Friday, April 03, 2009
extreme makeover: home edition
This week has been a total blast for me. I was a great way to shake off the winter doldrums.
Being out on the Home Makeover site every day was a real treat. The weather was not perfect (I was knee deep in mud at times) but it was great to be in the fresh air and around a real-live project that you could see progressing quickly. So much of what I do each day does not have an end or is not very sexy -- completing our insurance audit is not nearly as fun as watching a house be built in seven days.
After my Monday volunteering gig and having a media pass I knew my way around and explored every nook and cranny of the neighborhood. The neighborhood in general is in pretty bad shape. Lots of abandoned and unsafe houses.
The area went from a thriving blue-collar neighborhood in the 1960s, to one of the poorest parts of town after the loss of the railroad industry and the addition of two interstates (I-70 and I-65) running smack through the middle of the neighborhood. The highways geography divided the neighborhood. Desegregation of schools in the 1970s meant that kids were being bused outside of the neighborhood, diluting even more the sense of community.
That said, there are still a few neighborhood folks who really believed in the community. The Home Makeover recipient is one of them. Bernard McFarland is a single father of three teen-age boys. He grew up in the neighborhood and returned there after a four-year stint in the Navy. He and his sons were living in a house that needed some structural work and all three boys were sleeping on mattresses in one room.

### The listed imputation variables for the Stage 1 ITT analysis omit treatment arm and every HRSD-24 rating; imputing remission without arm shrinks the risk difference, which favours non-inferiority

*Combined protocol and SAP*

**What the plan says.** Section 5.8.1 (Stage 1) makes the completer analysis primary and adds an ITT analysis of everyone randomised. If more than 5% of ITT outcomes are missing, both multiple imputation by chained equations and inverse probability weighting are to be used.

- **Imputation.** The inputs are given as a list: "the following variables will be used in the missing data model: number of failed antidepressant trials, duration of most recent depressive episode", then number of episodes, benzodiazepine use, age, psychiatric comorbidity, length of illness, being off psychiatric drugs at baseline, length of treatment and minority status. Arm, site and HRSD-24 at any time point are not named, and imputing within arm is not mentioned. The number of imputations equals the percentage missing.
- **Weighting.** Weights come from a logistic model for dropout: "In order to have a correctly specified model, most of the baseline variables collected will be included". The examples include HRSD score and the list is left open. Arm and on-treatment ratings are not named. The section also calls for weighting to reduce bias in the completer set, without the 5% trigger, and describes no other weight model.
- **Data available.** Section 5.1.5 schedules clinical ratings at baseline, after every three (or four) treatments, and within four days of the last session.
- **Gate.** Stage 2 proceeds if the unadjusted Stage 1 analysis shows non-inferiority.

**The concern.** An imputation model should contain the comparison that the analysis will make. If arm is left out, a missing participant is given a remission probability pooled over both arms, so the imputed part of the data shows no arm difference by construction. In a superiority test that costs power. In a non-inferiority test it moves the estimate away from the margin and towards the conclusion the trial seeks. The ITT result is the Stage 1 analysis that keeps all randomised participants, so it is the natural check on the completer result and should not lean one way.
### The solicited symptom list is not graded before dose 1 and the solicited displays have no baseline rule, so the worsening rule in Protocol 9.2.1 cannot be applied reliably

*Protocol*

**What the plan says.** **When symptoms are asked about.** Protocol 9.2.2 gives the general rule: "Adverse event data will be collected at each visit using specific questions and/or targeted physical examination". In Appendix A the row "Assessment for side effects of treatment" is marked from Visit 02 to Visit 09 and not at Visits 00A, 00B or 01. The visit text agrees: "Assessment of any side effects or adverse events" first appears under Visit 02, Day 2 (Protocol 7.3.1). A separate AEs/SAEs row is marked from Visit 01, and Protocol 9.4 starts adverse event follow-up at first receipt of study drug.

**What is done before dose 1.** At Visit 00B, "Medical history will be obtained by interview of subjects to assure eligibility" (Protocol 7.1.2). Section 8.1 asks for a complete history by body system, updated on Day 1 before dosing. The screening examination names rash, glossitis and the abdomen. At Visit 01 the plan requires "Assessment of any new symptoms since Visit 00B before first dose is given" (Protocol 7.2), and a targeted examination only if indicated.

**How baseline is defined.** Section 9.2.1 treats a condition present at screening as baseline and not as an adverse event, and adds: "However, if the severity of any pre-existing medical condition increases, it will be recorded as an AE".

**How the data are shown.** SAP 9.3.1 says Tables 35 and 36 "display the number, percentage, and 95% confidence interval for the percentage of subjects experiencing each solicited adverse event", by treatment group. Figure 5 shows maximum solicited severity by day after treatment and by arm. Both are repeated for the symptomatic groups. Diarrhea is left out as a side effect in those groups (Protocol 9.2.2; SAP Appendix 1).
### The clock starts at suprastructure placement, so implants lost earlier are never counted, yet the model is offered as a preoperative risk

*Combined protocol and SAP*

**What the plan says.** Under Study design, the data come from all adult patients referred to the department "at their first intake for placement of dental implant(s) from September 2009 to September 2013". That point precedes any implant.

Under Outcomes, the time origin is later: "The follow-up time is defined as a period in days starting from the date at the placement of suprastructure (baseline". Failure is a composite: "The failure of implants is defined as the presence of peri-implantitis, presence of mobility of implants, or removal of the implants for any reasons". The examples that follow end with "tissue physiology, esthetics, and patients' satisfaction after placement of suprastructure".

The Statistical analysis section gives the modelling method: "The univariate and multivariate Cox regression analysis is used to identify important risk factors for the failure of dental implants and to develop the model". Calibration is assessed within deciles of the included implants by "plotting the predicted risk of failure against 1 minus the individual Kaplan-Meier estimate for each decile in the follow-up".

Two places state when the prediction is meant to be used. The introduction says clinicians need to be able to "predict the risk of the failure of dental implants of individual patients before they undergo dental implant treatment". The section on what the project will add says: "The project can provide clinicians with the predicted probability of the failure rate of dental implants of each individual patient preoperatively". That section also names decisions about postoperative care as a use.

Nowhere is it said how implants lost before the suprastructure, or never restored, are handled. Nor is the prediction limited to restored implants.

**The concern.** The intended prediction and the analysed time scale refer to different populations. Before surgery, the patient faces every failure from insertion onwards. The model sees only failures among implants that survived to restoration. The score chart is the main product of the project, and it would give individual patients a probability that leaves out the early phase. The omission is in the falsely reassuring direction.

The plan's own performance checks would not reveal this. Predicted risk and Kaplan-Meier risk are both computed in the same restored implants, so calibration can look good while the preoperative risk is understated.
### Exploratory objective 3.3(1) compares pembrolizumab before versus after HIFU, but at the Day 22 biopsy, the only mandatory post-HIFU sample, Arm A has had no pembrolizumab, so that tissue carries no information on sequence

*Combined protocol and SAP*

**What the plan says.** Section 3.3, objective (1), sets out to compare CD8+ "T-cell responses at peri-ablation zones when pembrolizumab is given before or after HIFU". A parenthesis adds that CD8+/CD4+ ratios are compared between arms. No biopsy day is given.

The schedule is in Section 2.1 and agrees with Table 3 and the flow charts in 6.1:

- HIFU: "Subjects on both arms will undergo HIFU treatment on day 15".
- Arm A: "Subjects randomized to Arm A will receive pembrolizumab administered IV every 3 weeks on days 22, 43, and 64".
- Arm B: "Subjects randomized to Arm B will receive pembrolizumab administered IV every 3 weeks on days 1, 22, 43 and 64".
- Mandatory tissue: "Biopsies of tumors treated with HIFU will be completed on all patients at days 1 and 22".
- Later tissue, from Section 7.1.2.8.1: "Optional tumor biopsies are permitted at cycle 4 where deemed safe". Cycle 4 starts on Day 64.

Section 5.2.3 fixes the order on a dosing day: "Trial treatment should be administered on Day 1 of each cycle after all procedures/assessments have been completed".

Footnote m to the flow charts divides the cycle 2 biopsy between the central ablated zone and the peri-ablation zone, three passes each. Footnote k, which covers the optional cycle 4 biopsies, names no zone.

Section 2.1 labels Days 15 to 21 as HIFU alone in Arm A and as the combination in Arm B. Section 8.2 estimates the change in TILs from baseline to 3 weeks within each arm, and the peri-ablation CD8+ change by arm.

Bernard started a mentoring group for children in the neighborhood. I had the privilege of attending a fundraiser for the family and hearing first-hand the impact he had on these kids.
One teenager said the most important thing he learned was, "how to dress." Can you imagine not having that parental over site? I swear my mom could tell from three counties away if I was wearing a slip. Other kids shared that they didn't know they could even think about getting an education beyond high school. Bernard was running the program out of a trailer next to his house. He now has a 900 square foot library in that spot.
I was blown away by all of the work Estridge Homes did in the neighborhood. They really went above and beyond for the community. Even the production crew that travels with the show said it was more than they'd ever seen done. One of my favorite coffeehouse customers and uncle to Ben and Kirsten was in charge of the peripheral work. I spent an evening following him around to see the projects.
By the time it was all over, Estridge (with the help of several vendors and donors) accomplished this:
Planted 1,200 trees.
Free internet access to 450 homes.
Donated 100 computers to neighborhood students.
Cleaned 30 streets of trash as well as yards, alleys and vacant lots.
Landscaped 22 homes.
Redressed 16 alleys.
Put new roofs on 2 homes
Demolished 2 abandoned homes. Put new siding on a church.
Worked with the city and local funders to create a community center from an empty school.
And watching this guy (assistant director of the show) work didn't hurt matters any.
For more photos:
Home Makeover site Wednesday, April 1
Fundraiser at Butler's Hinkle Fieldhouse, Wednesday, April 1
Home Makeover site Thursday, April 2
Home Makeover site Friday, April 3